The endurance hunting giant presents a more tense, longer-term potential threat, and a difficult tactical and moral situation, and I personally tend to find those more narratively interesting than a rapid chase - your mileage may vary, but it's an option to have in mind.


Giants finding humans cute

Humans' inevitable reaction to tiny things is to find them cute. If confronted with an entire village full of waist-high or knee-high people, many people's first instinct would be to see them as children. Especially if you're not going for explicitly evil or man-eating giants, one could plausibly and amusingly have giants with exactly the same reaction to human beings around them. What if a giant just thought you were kind of adorable, and didn't really see you as a serious being?

Now, there are some narrative issues with this, the biggest one is that protagonists often really don't like being talked down to. Nonetheless, especially for a lower level group where they don't pose any threat to the giant, this does make for a narratively interesting problem: it may well be that the giant has something that you need, or can do something that you can't, on account of being a giant, but how do you persuade them to help you? What does a giant want, and how can you get the giant to take your request seriously? Perhaps indeed they never do take you or your request seriously, and you have to find some way to get them to treat it as playing along with your "little game".


Giants as resource denial

I feel that we're sometimes insufficiently imaginative in the threat that bad giants pose. The tendency is that the threat of the giant is direct and physical - the problem is that the giant wants to eat you. Sometimes there's also a power structure issue: the king is, or has, a giant and you need to defeat it, David and Goliath style.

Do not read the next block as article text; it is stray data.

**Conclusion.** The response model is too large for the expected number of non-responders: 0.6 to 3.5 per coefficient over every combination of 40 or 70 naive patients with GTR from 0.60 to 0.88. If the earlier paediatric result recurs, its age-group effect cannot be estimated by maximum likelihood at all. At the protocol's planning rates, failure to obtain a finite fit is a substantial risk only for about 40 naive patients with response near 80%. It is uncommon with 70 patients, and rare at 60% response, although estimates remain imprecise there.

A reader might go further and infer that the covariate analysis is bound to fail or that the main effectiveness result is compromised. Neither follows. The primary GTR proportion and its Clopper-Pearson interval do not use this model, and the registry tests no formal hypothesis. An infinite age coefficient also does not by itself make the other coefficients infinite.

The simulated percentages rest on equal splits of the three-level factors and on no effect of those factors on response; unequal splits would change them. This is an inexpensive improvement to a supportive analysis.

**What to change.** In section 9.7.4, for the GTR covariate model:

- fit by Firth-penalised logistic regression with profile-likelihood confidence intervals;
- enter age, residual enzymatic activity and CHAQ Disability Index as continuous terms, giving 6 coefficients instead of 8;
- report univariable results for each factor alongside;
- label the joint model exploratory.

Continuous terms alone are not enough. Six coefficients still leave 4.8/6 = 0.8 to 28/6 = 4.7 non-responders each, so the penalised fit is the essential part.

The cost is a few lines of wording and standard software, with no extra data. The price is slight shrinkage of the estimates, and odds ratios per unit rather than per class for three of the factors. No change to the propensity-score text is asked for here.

David and Goliath by Carravagio
Used under CC license by, Caravaggio Wikimedia
.

But societal power and direct murder aren't the only ways that a giant's strength can allow them to be a threat. Think of the various things humans need for life - whether that's water, food, shelter, company - and it quickly becomes obvious that, especially for resources that are already stretched, the power of a giant can simply be in denying resources to other people. This could be either unintentionally, perhaps we can't hunt because the giant is eating all the wild oxen, or entirely intentionally, if say the giant has a hidden cave that only he has the strength to open the giant door of, and he keeps a key resource hidden in there and forces people to do things for some limited access to it.

This particularly struck me in the Somali myth of Xabbed ina-Kammas and Biriir ina-Barqo, where Xabbed, the evil giant, doesn't eat people, and he doesn't - he just uses his prodigal strength to put giant rocks over all the wells in the area and then extorts camels from people to eat, only allowing them access to their wells if they provide him with food. This is a really interesting way of playing the giant, one that recognises and emphasises his incredible strength, but without him being reduced to a symbol of brute force. We're more uncomfortably reminded in Xabbed's story about very human ways of using power and strength to extort, rather than simply as brute force, and that can very effectively set the giant as villain apart from other monsters and make their role more individual.


Giants as role embodiments

We accept the idea that giants are larger than life versions of things we do as humans, but often this is restricted to general traits - like appetite, or boastfulness - or to roles in kingship or war, where the giant's prodigal strength could be seen as a natural qualification. But we can also scale up other traditional roles and embody them in giant form. We could have a mother-giantess that looks after the women of a particular valley, or a smith-giant who teaches the craft to young artisans, or a woodcutter giant who lives out in the wilds and watches out to help those who venture into the woods alone. A particular inspiration for this is the Musgoso, a giant from northern Spain, who is a "shepherd of shepherds" and looks after the herdsmen on the mountain hillsides, being called upon when they are under threat.


We often give these sorts of hyper-embodiment roles to elderly characters - but giants, great in size where the elderly characters are great in age, can also work well for them. Much like an older character's age, a giant's size can set them in a somehow magnified position, and give them an easily visible hook that displays why they in particular have this role. Some roles don't work well for this - especially those that rely on nimbleness or dexterity, so a giantess as the embodiment of roguery and theft probably isn't on the cards. Nonetheless, if our characters are going to go and seek help or take an NPC to the master of their craft, having that character be a giant can be an interesting and less immediately common way of setting them apart and one that, because the scaling up of the giant's size somehow logically fits with the scaling up of their societal role, oddly does work on an intuitive level.

Giants as heroes